Hard Stool and how can you treat it?
Dr. Mayank Agarwal

Stools may sometimes pass through the colon too slowly, allowing the colon time to absorb too much water from them. The stools may then become hard and dry and be painful or difficult to pass.

The large intestine, or “colon,” absorbs water from the food that passes through it during digestion. When food moves too slowly through the colon, the colon can absorb too much water from the stool. This results in stools that are hard, dry, and difficult to pass.

Most healthy people have a bowel movement between three times a day and three times a week. When the body digests food inefficiently, a person’s typical bowel movement pattern may slow down. This can result in hard stool that is difficult to pass. The longer the stool remains inside the colon, the harder it may become.

Some symptoms of constipation include:

  • hard, lumpy stool
  • abdominal bloating
  • abdominal pain
  • feeling the need for a bowel movement but being unable to pass one
  • straining to have a bowel movement
  • pain when passing stool
  • bleeding when passing stool
  • being unable to pass an entire bowel movement
  • having fewer than three bowel movements per week

Causes

Various issues can slow down digestion and harden the stool.

Some of the most common causes include:

  • Aging: As a person ages changes in the body can cause constipation.
  • Diet: If a person does not consume enough fiber, such as fruits and vegetables, it may lead to constipation. This is because fiber promotes the movement of food through the digestive tract and absorbs water to soften stool. Food sensitivities and a high intake of sugary foods may also cause constipation.
  • Dehydration: Inadequate water intake (dehydration) is also a major cause of constipation. The intestines and colon absorb water from the stool to hydrate the body. If there is insufficient water available, stools will become hard and lumpy.
  • Lack of physical activity: Lack of physical movement affects blood supply to the gut, leading to slower movement of food through the digestive tract.
  • Pregnancy and childbirth: Some women may experience hard stools during pregnancy or following childbirth. This can be due to fluctuating hormone levels and other changes in a woman’s body, such as increased pelvic floor pressure.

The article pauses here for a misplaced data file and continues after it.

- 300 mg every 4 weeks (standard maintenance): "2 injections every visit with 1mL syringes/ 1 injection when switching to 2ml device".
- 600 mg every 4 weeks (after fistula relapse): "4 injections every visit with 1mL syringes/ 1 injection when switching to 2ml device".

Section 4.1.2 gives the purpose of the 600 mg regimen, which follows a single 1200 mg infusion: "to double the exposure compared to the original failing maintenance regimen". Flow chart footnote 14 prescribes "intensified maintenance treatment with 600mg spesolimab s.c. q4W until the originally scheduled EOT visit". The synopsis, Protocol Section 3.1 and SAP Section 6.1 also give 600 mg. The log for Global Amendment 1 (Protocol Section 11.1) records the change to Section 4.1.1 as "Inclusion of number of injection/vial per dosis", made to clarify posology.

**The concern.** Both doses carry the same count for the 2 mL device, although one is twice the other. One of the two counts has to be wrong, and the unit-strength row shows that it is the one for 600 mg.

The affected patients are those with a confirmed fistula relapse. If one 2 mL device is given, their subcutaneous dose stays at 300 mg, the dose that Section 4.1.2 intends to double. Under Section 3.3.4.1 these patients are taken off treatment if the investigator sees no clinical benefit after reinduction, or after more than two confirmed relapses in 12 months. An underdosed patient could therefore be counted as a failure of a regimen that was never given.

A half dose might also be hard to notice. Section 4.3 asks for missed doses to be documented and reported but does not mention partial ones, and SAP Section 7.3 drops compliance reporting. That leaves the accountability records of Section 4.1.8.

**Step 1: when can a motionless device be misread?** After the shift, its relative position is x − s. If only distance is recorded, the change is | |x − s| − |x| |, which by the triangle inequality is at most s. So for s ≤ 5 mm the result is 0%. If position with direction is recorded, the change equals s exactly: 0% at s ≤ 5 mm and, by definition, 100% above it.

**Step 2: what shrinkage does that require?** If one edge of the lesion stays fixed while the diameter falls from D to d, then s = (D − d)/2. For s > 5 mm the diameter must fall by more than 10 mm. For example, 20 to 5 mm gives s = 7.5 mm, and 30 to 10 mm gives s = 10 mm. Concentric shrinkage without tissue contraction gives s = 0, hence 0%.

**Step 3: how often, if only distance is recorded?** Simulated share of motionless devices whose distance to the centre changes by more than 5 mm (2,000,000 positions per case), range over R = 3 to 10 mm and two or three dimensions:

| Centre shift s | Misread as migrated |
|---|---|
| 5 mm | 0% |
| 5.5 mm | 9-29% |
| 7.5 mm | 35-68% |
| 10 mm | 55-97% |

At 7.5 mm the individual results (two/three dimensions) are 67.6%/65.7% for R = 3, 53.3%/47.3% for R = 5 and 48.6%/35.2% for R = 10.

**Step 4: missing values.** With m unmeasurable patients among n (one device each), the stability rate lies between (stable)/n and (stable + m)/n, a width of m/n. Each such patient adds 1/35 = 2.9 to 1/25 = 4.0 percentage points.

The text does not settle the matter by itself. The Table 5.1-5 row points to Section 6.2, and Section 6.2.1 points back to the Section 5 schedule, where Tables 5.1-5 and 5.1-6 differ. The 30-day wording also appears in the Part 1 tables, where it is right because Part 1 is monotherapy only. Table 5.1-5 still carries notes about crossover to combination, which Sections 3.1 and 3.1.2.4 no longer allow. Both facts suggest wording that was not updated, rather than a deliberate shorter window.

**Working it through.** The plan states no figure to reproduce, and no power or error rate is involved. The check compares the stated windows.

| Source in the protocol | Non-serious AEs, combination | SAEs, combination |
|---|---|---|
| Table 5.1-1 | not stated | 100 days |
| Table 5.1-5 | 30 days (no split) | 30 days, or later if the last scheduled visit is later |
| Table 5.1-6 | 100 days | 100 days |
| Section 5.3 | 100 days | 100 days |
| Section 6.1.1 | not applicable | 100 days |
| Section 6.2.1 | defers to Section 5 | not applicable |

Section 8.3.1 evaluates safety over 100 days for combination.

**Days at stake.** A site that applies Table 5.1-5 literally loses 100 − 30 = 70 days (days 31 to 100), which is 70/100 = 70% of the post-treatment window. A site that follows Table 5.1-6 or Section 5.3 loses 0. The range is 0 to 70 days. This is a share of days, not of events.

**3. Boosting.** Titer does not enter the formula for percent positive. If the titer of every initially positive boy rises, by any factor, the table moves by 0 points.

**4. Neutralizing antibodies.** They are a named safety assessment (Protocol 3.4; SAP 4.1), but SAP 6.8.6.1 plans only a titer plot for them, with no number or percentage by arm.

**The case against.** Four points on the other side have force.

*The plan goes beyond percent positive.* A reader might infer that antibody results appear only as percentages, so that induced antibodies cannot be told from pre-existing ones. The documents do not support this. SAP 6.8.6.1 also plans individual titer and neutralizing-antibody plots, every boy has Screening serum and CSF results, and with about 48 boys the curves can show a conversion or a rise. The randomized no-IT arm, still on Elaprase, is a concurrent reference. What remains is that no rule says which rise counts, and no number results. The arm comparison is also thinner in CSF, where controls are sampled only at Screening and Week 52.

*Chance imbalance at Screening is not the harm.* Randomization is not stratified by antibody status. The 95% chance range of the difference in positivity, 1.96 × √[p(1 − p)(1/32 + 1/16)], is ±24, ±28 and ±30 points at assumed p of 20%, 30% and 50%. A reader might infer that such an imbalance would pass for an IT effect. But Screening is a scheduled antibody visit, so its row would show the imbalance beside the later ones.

• Toilet training anxiety: Some young children get anxious about toilet training, especially if their parents or caregivers become cross or impatient. They may develop a tendency to retain their bowel movements until they become too painful to pass.
  • Anxiety and trauma: Children sometimes avoid pooping because of anxiety, trauma, or a change in their bathroom routine, such as when they start a school term. This avoidance can cause hard stools that are difficult for the child to pass.
  • Irritable bowel syndrome (IBS): This chronic condition may cause alternating bouts of constipation and diarrhea.
  • Chronic medical conditions: Many medical conditions may cause chronic constipation, including:
  • Medications: Certain medications may slow digestion, such as:
    • Antidepressants: Tricyclic antidepressants can disrupt normal functioning of the digestive tract.
    • Some pain relievers: 
    • Radiation therapy:

Treatments and home remedies

Numerous remedies may help with hard stool and constipation, including:

  • Taking laxative medications: Various constipation medications may help with passing a hard stool, including:
    • Osmotic laxatives: These laxatives draw water into the colon, which helps to soften stool. Polyethylene glycol is a first-line osmotic laxative for constipation in adults and children. Lactulose is another common option.
    • Emolient laxatives or “stool softeners”: These medications help draw water into the stool, making it softer and easier to pass. Stool softeners are safe for most people, including pregnant women and older adults.
    • Bulk-forming laxatives: These laxatives increase the weight of stools, thus stimulating the bowels and making the stools easier to pass. An example is methylcellulose (Citrucel).
  • Making dietary changes: A diet that is high in fiber can make stools easier to pass. Fruits and vegetables are examples of foods that are rich in fiber.
  • Drinking plenty of water: Drinking more water can help soften the stool.
  • Receiving an enema: An enema involves inserting liquid or gas into the rectum in order to empty the bowels or administer medication. Enemas add water to the stool and can stimulate the impulse to poop.
  • Taking supplements: Some people may find that magnesium supplements help relieve their constipation.
    • the Bristol stool form scale
    • colonic transit time
    • spontaneous bowel movement

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